The pandemic produced a new crop of billionaires. Now, their fortunes are fading
In the health-care industry, the coronavirus pandemic led to big fortunes, fast. Now some of them are evaporating just as quickly.
Take Seegene Inc., a maker of Covid-19 test kits, and Alteogen Inc., a biotech with subcutaneous-injection technology. Their founders became billionaires as the shares surged last year. Fast forward a few months to the vaccine rollout, and they’ve lost their title after both stocks sank more than 41%, according to the Bloomberg Billionaires Index.
It’s a similar story for glovemakers in Malaysia, which counted at least five industry billionaires by August as the worsening health crisis increased demand for the protective gear. Despite a brief rebound amid last month’s frenzy in retail trading, their shares are down at least 40% since hitting highs, wiping more than $9 billion from their founders’ net worths.
While the billionaires created by the Pfizer Inc.-BioNTech SE and Moderna Inc. vaccines have maintained much of their wealth, many others have seen a falling off. The moves show how fleeting fortunes can be with a market so wild that some stocks have had days with fluctuations of more than 20%. Some of the founders took advantage of the volatility to book profits, just as others increased their control by buying more shares as prices fell.
“It doesn’t look like fortunes made from a sudden boom in demand — such as for test kits or biotech — would continue to grow once things get more stable,” said Park Ju-gun, president of Seoul-based corporate watchdog CEOScore. He expects platform-based services that thrived with the pandemic will lead to further wealth creation.
The emergence of Covid-19 and its rapid spread across the globe led to an immediate need for test kits, protective gear and treatments for the disease. Companies such as Seegene, Alteogen and Top Glove Corp. stepped up.
Seegene developed a coronavirus test kit in late January of last year. Alteogen licensed its injection technology that enabled patients to self-administer medications. The world’s biggest maker of rubber gloves beefed up production and continues to do so — it’s aiming to produce 110 billion pieces of the protective gear annually by December, up from 91 billion now.
Each of the stocks climbed at least 500% last year at their peak, with Seegene up as much as 919% by August as demand for test kits rose. South Korean President Moon Jae-in even visited the company’s headquarters in Seoul after then-U.S. President Donald Trump asked for medical equipment to help fight the virus.
“I’ve never felt more pressure in my life,” Seegene founder Chun Jong-yoon said in an interview with a local newspaper last June.
But the vaccine rollout has put a brake on the ascent. While Seegene’s revenue for 2020 jumped almost 10-fold and Alteogen’s more than doubled in the third quarter, the shares have slumped on skepticism over their ability to maintain such growth. Chun and his family, who together own 31% of Seegene, are now worth about $840 million, down from $1.6 billion last year. Alteogen’s Park Soon-jae, who controls 25% of the company with his family, is valued at $830 million compared with $1.4 billion at the peak.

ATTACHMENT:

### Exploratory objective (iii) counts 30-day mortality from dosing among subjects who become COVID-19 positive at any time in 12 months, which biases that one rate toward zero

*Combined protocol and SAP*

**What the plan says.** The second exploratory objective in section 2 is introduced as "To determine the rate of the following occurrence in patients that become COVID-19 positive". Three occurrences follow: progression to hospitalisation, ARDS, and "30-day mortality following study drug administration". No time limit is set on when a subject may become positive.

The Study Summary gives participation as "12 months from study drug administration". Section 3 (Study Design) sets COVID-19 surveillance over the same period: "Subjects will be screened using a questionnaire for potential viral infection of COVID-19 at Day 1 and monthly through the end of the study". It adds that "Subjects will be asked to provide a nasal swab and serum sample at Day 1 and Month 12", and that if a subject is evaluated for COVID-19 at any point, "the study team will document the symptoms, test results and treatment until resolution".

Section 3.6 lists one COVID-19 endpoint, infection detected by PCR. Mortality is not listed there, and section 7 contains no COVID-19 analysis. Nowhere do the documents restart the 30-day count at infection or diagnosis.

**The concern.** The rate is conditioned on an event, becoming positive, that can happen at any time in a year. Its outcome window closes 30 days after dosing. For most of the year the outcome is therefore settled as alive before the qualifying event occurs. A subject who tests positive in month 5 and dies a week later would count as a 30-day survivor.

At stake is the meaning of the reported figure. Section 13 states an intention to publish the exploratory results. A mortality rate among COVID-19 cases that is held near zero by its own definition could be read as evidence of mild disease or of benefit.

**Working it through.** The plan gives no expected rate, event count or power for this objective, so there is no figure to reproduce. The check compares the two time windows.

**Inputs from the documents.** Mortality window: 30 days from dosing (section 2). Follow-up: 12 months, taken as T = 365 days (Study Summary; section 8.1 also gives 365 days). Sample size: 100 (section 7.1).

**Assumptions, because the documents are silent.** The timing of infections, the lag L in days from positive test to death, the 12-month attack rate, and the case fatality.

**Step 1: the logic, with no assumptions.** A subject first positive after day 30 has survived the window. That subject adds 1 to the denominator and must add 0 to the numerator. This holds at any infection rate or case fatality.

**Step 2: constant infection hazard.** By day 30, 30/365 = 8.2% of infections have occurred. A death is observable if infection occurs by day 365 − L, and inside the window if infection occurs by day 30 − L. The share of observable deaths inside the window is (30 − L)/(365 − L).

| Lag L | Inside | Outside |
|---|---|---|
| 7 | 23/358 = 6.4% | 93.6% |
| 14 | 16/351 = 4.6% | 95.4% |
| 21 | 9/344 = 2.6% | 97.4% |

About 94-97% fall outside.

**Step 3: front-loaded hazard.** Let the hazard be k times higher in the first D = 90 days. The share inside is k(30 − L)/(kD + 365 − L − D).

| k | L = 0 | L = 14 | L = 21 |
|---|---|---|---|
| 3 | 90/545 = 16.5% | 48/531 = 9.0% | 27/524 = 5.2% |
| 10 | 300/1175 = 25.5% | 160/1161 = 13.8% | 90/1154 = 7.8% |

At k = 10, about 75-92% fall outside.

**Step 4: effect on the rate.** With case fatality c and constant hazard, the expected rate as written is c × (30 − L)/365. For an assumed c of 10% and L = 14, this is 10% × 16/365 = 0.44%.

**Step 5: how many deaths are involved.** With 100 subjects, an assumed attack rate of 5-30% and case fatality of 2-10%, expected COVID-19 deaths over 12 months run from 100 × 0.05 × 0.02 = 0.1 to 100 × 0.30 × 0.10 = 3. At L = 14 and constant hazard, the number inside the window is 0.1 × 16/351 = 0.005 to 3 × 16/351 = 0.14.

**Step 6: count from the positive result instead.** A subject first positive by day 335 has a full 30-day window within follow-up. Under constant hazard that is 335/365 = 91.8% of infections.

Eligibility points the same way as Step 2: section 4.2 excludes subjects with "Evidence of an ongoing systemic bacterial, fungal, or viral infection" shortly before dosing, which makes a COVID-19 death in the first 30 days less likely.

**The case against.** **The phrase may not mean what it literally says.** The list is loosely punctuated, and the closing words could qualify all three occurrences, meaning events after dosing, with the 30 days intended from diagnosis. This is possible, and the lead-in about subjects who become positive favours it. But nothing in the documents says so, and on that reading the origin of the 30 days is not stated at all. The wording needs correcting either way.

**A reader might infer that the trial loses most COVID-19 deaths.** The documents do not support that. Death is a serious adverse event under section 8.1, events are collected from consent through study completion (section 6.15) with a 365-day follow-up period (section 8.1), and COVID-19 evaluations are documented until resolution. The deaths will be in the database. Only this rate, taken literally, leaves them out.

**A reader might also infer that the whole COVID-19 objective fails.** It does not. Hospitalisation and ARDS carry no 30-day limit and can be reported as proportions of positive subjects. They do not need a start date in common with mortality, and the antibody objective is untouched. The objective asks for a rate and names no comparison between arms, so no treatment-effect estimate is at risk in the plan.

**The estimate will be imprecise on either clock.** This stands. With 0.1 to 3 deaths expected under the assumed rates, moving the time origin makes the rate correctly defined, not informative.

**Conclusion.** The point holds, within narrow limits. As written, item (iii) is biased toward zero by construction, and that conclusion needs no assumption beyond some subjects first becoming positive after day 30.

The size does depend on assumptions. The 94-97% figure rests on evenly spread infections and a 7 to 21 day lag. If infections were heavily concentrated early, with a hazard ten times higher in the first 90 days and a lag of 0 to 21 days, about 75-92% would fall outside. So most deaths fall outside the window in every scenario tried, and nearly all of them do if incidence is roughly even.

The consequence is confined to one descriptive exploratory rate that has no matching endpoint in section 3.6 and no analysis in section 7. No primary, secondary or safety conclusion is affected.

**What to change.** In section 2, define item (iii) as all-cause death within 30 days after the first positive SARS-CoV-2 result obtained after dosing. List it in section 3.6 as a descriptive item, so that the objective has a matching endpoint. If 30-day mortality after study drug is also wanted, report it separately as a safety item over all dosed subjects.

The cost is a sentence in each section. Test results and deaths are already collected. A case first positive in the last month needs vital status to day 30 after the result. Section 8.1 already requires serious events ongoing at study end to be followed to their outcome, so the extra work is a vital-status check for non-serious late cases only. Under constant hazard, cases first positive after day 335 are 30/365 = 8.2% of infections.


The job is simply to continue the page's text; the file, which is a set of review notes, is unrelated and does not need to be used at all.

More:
Glovemakers, which are mostly in Malaysia, became the focus of short sellers soon after the nation lifted a ban to bet against equities at the start of the year. The Reddit-inspired retail trading craze that lifted them in January proved short-lived.
Almost $2.2 billion has evaporated from the net worth of Top Glove founder Lim Wee Chai and his family since October. The fortunes of Supermax Corp.’s Thai Kim Sim, Hartalega Holdings Bhd.’s Kuan Kam Hon and Kossan Rubber Industries Bhd.’s Lim Kuang Sia are each down more than $1.2 billion, while Riverstone Holdings Ltd.’s Wong Teek Son is no longer part of the 10-figure club. Some of the Chinese health-care and biotech companies that produced a slew of new billionaires after the pandemic’s outbreak have also tumbled, including Allmed Medical Products Co., a maker of gauze products and surgical masks, and Guangzhou Wondfo Biotech Co.
Some of the newly ultra-rich have taken advantage of the market volatility. The Lims of Top Glove bought almost $23 million of shares since early December as the stock fell, strengthening their control over the company, while Kossan Rubber’s founder purchased about $4.9 million of equity after he and his family made more than $128 million selling some of their holdings through August. Alteogen’s Park family gained about $12 million from offloading shares through September, while the Chuns also sold some of Seegene stock.
Others are holding on to their gains. Li Xiting, chairman of Chinese medical-equipment maker Shenzhen Mindray Bio-Medical Electronics Co., became Singapore’s richest person with a fortune of $23.8 billion as the company’s shares hit a record high earlier this month. Moderna and BioNTech, whose Covid-19 vaccines are being administered around the globe, have more than tripled in the past year, boosting the fortunes of at least six billionaires.
And of course tech entrepreneurs that benefited from lockdowns and work-from-home arrangements — such as Amazon.com Inc.’s Jeff Bezos, Zoom Video Communications Inc.’s Eric Yuan and Forrest Li of gaming firm Sea Ltd. — remain big winners despite recent stock drops.
But for many companies, the tide has already started to turn.
“The extravagant rise in stock prices is going to be far-fetched, and it’s unlikely they’ll grow at the same rate,” said Nirgunan Tiruchelvam, head of consumer sector equity research at Tellimer. “We’re going to see a rotation from virus stocks to vaccine stocks.”